Thanks to Tasha over at Kids Lit for linking to an interesting article from ABC Science Online. The article is about a study published in the latest issue of The Journal of Research in Reading. The study looked at how genes influence potential reading ability in young children, and concluded that "genetic variability accounted for most of the differences in skills that predicted later reading ability" (vs. reading aloud to kids).
This is actually consistent with something that I read a while back in Freakonomics : A Rogue Economist Explores the Hidden Side of Everything, by Steven Levitt and Stephen Dubner. The authors analyzed data from the U.S. Department of Eduction's Early Childhood Longitudinal Study, undertaken in the late 1990s. The ECLS measured the performance of 20,000 students, and supplemented this with detailed family interviews. A regression analysis of this data found that being read to every day at home was, surprisingly, not correlated with doing better on school test scores (although having lots of books in the home was correlated with better test scores). However, there was a strong negative correlation between adoption and school test scores (because of the genetic background of the adoptive children). Read Freakonomics to hear more about the ECLS study and its implications.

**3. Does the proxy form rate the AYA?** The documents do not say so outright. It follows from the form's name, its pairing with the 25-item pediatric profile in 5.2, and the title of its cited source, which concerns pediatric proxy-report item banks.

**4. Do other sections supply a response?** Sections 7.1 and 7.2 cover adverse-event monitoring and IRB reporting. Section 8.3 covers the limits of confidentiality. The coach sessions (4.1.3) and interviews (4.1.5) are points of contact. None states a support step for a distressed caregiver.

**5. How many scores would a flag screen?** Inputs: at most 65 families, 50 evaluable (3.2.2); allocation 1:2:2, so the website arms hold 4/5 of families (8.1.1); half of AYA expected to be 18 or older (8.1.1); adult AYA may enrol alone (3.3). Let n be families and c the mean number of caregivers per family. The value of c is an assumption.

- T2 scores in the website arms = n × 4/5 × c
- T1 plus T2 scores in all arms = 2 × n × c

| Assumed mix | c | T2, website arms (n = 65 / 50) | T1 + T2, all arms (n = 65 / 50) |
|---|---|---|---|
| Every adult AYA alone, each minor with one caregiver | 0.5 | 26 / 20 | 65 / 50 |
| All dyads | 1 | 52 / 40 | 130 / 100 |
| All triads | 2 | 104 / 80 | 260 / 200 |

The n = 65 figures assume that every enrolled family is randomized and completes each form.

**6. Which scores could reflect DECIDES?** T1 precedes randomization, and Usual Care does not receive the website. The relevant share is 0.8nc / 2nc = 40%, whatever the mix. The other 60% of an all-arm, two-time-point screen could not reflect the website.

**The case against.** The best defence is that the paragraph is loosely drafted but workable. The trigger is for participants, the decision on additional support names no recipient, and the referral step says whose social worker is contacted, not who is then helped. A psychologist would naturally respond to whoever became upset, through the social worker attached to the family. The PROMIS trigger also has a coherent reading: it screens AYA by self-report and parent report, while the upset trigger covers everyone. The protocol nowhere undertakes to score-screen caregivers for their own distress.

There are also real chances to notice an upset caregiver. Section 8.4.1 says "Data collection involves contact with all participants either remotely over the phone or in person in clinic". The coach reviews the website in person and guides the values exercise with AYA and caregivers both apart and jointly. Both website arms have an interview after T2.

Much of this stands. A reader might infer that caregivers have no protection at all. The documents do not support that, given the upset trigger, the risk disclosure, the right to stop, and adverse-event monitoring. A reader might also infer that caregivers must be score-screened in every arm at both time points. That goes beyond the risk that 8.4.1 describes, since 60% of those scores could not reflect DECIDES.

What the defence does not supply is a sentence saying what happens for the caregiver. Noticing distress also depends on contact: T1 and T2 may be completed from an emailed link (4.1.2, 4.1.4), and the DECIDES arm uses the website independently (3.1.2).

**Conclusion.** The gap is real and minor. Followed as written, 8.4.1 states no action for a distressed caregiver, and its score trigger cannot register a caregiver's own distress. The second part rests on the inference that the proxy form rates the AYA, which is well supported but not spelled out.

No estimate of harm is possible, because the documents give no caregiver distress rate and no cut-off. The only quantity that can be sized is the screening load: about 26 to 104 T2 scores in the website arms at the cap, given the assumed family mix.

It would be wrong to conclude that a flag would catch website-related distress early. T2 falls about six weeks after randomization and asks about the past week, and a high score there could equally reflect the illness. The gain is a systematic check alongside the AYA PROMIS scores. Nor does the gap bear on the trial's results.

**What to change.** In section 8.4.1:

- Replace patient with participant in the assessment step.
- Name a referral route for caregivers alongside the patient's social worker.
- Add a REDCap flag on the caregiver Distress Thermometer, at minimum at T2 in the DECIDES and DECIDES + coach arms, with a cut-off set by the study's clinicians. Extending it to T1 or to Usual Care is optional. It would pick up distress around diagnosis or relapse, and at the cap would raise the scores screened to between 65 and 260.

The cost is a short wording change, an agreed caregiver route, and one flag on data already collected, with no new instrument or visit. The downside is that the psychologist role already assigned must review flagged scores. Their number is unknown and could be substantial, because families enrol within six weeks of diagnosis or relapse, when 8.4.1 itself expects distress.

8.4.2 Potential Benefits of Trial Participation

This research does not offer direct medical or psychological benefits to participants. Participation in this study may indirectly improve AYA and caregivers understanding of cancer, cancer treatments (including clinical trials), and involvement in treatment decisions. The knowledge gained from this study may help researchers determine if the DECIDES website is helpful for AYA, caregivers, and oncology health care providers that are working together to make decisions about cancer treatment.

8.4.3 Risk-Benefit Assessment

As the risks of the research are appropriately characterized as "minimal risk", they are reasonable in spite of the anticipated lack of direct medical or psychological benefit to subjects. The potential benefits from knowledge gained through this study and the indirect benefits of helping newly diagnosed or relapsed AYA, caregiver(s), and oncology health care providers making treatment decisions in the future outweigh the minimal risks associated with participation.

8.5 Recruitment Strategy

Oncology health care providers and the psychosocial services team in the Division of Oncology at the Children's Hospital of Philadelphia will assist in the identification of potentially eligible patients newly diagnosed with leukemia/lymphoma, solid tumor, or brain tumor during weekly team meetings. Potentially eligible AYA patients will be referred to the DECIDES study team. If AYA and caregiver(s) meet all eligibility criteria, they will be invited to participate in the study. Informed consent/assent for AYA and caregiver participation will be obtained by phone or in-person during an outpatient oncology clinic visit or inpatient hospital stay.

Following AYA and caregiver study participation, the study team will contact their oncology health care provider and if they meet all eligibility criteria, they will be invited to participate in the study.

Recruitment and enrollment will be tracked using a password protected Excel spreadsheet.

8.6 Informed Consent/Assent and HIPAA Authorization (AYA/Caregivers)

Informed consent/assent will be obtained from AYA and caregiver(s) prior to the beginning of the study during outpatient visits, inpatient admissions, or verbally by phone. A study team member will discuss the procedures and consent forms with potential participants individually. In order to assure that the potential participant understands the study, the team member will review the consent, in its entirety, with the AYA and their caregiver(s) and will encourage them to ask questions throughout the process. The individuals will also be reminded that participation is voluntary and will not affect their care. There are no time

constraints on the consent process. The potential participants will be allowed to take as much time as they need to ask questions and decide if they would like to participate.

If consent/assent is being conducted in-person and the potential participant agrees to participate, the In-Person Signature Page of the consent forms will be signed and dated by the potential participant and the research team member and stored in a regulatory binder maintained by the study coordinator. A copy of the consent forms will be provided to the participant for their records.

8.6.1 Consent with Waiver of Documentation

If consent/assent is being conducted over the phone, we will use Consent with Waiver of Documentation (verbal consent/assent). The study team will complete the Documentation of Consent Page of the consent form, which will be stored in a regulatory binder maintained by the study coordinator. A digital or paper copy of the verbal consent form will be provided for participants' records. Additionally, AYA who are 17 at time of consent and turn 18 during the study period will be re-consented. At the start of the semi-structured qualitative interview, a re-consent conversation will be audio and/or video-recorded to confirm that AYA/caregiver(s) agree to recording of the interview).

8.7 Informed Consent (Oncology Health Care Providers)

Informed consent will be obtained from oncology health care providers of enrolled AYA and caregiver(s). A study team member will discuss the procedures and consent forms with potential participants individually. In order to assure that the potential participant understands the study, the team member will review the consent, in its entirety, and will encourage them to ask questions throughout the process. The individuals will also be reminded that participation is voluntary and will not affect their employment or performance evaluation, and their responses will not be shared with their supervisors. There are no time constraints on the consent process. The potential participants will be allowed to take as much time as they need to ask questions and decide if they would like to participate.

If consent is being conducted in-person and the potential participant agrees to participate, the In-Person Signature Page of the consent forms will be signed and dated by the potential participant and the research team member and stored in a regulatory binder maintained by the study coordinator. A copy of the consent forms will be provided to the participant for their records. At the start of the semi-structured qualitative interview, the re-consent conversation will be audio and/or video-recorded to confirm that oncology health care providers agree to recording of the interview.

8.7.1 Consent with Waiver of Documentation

I still think that there is plenty of research out there to support the fact that reading aloud to kids will make them more likely to grow up as readers. Check out The Read-Aloud Handbook, by Jim Trelease, for a number of references (the newest edition of the Read-Aloud Handbook will be out in June, and presumably will have updated references). But I think that it's important to keep in mind that genetics play a factor, too, and that learning to read is going to be harder for some kids than for others. These kids will need all the encouragement that we can give them.
The genetic study researchers that I read about today did stress that time spent reading to children at home is important. They also pointed out that their research suggests that children who have difficulty reading are likely to have genetic roadblocks to overcome, and to in particular require extra resources to help them. You can read the News in Science article here. I would be interested to hear what you think. -- Jen